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The Lancet: China's recent two-child policy unlikely to lead to short-term population boom, according to new predictions

October 13, 2016

-- The effect of the new policy on the shrinking workforce and rapid population ageing may not be felt for two decades, suggesting changes to retirement age could be beneficial.

China's recently introduced universal two-child policy is predicted to have a relatively small effect on population growth, with a likely peak of 1.45 billion in 2029, compared to 1.4 billion in 2023 if the one-child policy had continued, according to academics writing in The Lancet. By 2050, the population is predicted to be 1.42 billion under the two-child policy, compared to 1.27 billion under the one-child policy.

The authors say that two-child policy will likely to lead to a reduction in the number of abortions of unapproved pregnancies, virtual elimination of the problem of unregistered children, and a more balanced sex ratio, but warn that the effect on the shrinking workforce and rapid population ageing may not be felt for two decades. As a result, they say that policies, including increasing the retirement age, strengthening the state pension system, and encouraging three generation living should be strongly considered.

China's one-child policy was introduced in 1979 to curb population growth and promote economic development. Difficult to implement in rural areas, from 1984 rural couples were allowed a second child if their first child was a girl (the so-called 1.5 child policy). Fertility rates dropped from an estimated 5.9 births per woman in 1970 to between 1.5 and 1.7 in the late 1990s (figure 1). Amid fears that universally lifting the one-child policy would lead to a baby boom, the Chinese government has introduced gradual changes - for instance, by allowing parents who were only-children to have two children. But, by May 2015, only 1.45 million (13.2%) of 11 million eligible couples applied for permission to have a second child. In October 2015, the two-child policy was introduced country-wide.

"China's one-child policy is one of the most controversial policies in history, and debate has raged over the positive and negative effects," says Professor Therese Hesketh from University College London, UK and Zhejiang University, China. "Last year, the Chinese government introduced the universal two-child policy. Our analysis suggests the change would allow most people to have their desired number of children and help address the skewed sex ratio, but that the effect on population ageing and the shrinking workforce will take longer to be felt." [1]

Although ageing populations are increasing worldwide, the one-child policy has rapidly accelerated the process in China. Other negative effects of the one-child policy include the highly skewed sex ratio, with a predicted excess of 30 million unmarriageable men by 2020 under current trends, and the decline in the working age population which could threaten economic growth.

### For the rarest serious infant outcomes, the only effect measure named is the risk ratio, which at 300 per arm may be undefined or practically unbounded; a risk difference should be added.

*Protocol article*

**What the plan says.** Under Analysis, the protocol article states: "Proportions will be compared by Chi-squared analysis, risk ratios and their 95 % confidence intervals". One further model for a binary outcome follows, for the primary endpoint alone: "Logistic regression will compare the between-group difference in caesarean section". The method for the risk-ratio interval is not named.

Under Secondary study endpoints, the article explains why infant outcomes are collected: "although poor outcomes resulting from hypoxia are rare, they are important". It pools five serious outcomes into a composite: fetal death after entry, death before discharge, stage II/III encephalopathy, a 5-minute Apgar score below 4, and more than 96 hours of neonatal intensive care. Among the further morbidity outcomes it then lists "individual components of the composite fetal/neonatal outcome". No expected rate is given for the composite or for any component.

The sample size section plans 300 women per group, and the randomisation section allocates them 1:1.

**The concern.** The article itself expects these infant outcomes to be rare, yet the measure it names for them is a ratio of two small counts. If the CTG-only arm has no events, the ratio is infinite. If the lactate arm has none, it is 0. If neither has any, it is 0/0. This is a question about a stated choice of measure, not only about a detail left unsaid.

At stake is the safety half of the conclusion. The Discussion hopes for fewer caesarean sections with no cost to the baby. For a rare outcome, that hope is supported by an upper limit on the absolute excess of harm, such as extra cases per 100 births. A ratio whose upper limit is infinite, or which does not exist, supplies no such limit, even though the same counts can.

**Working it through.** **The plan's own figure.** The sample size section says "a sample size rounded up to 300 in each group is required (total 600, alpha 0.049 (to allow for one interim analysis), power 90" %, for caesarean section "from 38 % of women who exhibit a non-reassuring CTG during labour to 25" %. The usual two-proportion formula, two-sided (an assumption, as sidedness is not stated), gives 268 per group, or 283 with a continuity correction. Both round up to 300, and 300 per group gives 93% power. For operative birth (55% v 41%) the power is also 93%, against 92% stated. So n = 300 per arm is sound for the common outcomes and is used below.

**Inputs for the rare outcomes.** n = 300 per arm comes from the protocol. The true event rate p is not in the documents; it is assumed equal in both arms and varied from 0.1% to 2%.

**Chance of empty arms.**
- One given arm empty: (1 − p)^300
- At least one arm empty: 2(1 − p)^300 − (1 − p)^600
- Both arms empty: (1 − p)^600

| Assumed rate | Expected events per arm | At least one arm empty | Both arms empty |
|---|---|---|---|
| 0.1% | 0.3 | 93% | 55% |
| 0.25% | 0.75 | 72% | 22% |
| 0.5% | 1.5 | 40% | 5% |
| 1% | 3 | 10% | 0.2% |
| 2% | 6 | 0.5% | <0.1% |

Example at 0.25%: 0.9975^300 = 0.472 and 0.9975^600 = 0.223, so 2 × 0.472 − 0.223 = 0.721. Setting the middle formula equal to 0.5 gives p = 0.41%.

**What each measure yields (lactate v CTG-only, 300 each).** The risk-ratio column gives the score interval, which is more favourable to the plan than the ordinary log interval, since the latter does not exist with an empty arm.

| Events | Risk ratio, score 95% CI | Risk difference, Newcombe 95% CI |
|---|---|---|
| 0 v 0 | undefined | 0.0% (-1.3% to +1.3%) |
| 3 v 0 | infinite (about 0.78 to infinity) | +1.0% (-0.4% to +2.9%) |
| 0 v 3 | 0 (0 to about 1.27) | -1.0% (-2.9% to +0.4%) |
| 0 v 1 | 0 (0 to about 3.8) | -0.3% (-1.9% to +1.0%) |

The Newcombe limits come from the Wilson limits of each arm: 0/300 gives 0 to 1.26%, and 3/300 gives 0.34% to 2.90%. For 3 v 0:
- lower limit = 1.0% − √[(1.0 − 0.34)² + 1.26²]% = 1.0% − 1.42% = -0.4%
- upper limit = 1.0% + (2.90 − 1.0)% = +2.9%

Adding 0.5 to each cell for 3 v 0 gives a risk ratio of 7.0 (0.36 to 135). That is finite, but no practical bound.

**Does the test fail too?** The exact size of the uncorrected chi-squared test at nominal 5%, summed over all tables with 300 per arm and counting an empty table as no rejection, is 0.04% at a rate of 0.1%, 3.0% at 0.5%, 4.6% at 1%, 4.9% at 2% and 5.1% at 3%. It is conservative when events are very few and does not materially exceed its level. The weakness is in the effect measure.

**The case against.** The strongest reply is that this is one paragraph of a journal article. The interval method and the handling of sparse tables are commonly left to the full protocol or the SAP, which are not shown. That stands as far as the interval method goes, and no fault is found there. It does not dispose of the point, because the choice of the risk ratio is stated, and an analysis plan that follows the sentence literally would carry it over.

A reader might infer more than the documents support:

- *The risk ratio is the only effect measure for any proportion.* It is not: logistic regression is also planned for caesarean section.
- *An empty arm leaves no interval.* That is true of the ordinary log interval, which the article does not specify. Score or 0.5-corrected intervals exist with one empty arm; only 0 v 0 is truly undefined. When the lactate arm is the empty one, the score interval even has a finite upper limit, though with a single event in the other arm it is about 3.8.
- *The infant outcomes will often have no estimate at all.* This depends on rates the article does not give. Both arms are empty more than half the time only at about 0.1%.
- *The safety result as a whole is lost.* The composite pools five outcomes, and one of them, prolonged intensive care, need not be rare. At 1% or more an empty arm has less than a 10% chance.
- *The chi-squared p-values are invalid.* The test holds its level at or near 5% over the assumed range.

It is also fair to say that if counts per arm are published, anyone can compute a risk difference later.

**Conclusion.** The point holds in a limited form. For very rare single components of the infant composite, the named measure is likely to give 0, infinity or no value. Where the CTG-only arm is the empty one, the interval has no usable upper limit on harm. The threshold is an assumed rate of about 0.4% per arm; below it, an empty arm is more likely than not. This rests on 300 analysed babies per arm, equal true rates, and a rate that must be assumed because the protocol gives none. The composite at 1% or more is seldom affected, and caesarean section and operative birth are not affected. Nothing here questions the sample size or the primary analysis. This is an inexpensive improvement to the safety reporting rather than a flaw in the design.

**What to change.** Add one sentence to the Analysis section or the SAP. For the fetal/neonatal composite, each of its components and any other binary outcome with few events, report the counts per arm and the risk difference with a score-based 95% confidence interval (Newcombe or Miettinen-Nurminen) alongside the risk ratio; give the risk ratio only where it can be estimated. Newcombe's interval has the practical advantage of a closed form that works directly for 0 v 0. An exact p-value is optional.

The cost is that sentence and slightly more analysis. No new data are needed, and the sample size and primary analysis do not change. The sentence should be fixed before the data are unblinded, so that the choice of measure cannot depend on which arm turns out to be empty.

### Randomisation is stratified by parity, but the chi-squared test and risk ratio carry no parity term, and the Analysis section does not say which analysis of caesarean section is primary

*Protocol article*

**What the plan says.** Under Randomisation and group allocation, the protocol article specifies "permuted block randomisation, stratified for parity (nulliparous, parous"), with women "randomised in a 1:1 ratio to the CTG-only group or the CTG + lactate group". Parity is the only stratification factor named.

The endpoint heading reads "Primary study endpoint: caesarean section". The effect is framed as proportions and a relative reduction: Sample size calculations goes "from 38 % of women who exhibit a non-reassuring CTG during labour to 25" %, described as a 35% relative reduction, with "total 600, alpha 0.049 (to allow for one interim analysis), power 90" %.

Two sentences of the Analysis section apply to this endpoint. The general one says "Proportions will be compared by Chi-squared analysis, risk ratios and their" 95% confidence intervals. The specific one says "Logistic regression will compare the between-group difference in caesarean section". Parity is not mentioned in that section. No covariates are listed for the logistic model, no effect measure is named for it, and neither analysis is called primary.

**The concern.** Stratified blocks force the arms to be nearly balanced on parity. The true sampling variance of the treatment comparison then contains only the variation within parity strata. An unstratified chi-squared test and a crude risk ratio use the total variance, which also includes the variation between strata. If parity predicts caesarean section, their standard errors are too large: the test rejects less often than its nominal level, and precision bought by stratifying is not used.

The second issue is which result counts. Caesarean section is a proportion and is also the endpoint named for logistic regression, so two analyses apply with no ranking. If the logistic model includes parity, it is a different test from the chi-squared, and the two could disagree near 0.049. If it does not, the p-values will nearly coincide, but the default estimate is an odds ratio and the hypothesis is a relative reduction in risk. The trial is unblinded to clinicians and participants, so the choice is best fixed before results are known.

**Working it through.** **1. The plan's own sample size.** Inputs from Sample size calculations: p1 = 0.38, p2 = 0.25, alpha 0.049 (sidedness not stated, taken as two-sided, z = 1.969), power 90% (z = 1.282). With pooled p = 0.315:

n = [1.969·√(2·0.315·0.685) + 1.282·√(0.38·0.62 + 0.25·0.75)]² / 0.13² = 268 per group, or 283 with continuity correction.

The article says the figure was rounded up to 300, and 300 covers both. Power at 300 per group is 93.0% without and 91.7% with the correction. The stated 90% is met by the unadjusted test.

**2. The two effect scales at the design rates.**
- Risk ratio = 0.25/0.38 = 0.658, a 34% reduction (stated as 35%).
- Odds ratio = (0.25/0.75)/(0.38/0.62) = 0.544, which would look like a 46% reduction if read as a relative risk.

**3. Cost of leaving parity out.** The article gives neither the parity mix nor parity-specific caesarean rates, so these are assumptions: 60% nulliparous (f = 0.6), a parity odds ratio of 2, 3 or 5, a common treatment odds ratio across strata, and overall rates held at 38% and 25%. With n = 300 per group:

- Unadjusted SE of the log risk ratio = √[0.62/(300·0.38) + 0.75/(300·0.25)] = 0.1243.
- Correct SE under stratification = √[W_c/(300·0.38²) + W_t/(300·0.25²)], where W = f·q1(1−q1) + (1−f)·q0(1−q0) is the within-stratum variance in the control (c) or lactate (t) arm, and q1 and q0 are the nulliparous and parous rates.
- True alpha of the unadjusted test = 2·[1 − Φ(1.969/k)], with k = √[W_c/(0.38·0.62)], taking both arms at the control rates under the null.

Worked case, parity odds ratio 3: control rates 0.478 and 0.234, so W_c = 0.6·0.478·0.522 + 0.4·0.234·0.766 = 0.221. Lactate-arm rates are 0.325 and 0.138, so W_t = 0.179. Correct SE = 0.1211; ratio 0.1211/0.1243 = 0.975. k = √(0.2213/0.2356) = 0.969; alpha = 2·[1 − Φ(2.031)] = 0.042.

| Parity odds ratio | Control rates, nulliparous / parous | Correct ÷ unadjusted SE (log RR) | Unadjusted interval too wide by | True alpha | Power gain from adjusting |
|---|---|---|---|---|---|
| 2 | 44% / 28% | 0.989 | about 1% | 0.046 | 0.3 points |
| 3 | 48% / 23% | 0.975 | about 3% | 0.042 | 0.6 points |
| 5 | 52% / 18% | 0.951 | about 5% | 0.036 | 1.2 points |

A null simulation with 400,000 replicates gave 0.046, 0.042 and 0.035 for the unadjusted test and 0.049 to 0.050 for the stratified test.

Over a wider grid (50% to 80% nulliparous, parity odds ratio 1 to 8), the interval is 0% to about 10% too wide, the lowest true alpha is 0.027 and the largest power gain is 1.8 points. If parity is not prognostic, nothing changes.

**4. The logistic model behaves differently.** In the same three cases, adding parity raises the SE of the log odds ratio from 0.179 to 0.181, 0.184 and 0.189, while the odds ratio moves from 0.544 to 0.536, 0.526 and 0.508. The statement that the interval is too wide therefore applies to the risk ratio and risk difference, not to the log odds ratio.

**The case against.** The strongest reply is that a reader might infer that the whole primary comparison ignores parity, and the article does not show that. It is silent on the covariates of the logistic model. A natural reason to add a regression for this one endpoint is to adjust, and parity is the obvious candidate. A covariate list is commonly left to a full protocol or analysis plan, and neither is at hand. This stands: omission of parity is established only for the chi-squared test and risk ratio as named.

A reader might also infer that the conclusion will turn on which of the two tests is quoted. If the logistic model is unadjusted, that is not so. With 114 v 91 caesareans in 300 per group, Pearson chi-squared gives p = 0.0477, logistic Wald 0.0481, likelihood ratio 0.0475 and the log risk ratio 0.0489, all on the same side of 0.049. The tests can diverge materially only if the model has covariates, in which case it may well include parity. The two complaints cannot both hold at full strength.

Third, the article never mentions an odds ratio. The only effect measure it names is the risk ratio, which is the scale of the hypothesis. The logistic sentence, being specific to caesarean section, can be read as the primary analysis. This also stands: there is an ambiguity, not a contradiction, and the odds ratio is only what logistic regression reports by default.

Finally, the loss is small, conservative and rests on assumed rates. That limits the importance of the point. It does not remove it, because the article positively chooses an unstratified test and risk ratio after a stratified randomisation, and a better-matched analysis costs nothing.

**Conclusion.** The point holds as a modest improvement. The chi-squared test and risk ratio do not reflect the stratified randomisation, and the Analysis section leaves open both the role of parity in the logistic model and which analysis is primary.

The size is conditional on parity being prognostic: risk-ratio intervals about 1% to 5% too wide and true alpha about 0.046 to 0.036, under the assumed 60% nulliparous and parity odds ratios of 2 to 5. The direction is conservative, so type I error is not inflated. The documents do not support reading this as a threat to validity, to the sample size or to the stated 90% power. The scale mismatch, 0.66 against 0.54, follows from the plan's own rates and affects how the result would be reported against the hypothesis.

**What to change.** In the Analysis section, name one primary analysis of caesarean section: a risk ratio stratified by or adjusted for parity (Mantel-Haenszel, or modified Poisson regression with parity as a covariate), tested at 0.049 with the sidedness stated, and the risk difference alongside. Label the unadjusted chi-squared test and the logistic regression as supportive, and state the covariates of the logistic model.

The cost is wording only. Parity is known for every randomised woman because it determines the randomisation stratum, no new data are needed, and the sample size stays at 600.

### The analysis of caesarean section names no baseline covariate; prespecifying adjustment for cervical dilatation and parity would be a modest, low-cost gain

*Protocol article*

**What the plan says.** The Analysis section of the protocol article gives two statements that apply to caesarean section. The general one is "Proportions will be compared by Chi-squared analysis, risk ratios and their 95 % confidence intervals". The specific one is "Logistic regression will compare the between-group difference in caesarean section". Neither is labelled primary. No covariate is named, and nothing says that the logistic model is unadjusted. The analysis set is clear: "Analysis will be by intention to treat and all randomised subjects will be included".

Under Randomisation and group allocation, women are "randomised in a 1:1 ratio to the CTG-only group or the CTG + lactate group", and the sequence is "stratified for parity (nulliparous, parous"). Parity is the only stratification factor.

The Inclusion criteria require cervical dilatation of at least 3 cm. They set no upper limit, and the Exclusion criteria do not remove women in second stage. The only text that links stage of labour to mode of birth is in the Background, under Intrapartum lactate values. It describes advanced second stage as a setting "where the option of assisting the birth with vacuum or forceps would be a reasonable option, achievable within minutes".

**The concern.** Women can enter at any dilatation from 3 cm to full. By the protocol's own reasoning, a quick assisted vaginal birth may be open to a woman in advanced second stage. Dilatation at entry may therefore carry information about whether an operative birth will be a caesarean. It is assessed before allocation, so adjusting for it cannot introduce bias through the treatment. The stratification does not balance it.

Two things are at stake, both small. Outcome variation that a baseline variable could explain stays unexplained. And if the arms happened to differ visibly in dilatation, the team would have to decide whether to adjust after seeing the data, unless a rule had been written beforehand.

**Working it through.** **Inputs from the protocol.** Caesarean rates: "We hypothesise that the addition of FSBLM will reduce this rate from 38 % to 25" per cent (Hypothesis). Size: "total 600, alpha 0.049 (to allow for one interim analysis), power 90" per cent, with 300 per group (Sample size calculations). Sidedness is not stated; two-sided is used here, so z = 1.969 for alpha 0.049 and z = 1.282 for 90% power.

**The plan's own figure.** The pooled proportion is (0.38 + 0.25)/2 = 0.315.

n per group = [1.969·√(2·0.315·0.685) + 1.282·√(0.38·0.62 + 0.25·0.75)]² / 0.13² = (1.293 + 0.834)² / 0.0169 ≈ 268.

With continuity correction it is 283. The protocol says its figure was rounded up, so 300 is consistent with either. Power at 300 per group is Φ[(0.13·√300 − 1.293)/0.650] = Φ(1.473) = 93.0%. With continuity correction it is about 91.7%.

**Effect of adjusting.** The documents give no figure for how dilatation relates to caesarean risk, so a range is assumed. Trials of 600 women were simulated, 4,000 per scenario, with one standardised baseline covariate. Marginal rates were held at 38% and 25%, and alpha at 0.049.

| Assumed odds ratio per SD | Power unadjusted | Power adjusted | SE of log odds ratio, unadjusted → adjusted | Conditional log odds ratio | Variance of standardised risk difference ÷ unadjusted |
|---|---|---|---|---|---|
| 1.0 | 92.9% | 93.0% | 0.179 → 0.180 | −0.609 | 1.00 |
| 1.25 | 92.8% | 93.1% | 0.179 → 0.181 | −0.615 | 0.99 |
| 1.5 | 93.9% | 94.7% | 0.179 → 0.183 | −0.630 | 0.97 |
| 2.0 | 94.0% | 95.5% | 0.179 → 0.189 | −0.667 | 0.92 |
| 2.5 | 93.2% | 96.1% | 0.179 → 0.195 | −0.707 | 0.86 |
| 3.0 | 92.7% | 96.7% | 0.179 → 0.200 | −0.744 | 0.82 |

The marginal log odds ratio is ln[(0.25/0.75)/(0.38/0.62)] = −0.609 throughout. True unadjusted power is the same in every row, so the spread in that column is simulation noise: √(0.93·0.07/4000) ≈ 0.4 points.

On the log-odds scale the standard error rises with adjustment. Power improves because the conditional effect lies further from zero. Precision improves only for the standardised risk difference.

Predictions based on the one-child policy suggest that by 2050, 29% of the population would be aged over 65, compared to 25% under the universal two-child policy (figure 2). Similarly, under the one-child policy, the labour force would be predicted to fall to under 750 million by 2050, compared to approximately 800 million under the two-child policy (figure 3). The two-child policy is also expected to improve the elderly dependent ratio (figure 4) - but in all three cases, the effect of the policy change would not begin to be felt until the mid-2030s. The authors also warn that fertility rates under the two-child policy may differ in rural and urban areas. China already has a shortage of around 190,000 paediatricians, and there is a risk that this shortage will be exacerbated by the two-child policy.

The authors therefore recommend a number of policy changes to ensure economic development. Firstly, an increase in the national retirement age is known to improve physical and mental health in older adults, but would also prolong pension contributions and partially address the labour shortage. Secondly, they say that the state-sponsored pension system must be strengthened, especially in rural areas where pension coverage is limited. The authors also note that three-generation living should be encouraged. Because of continuing large-scale rural-urban migration of the working population, support for rural elderly to go to live with or near city-dwelling children should be a focus. In addition, the particular situation of ageing single men with no children needs to be recognised. Finally, measures need to be taken to increase the number of paediatricians.

"China has one of the lowest retirement ages in the world at 55 for women and 60 for men. The effect of the universal two-child policy on population ageing and size of the labour force will not be felt for around two decades. Therefore, increasing the retirement age and strengthening the pensions system could help accelerate economic growth," says Professor Zeng Yi from Peking University, China and Duke University, US.
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The Lancet

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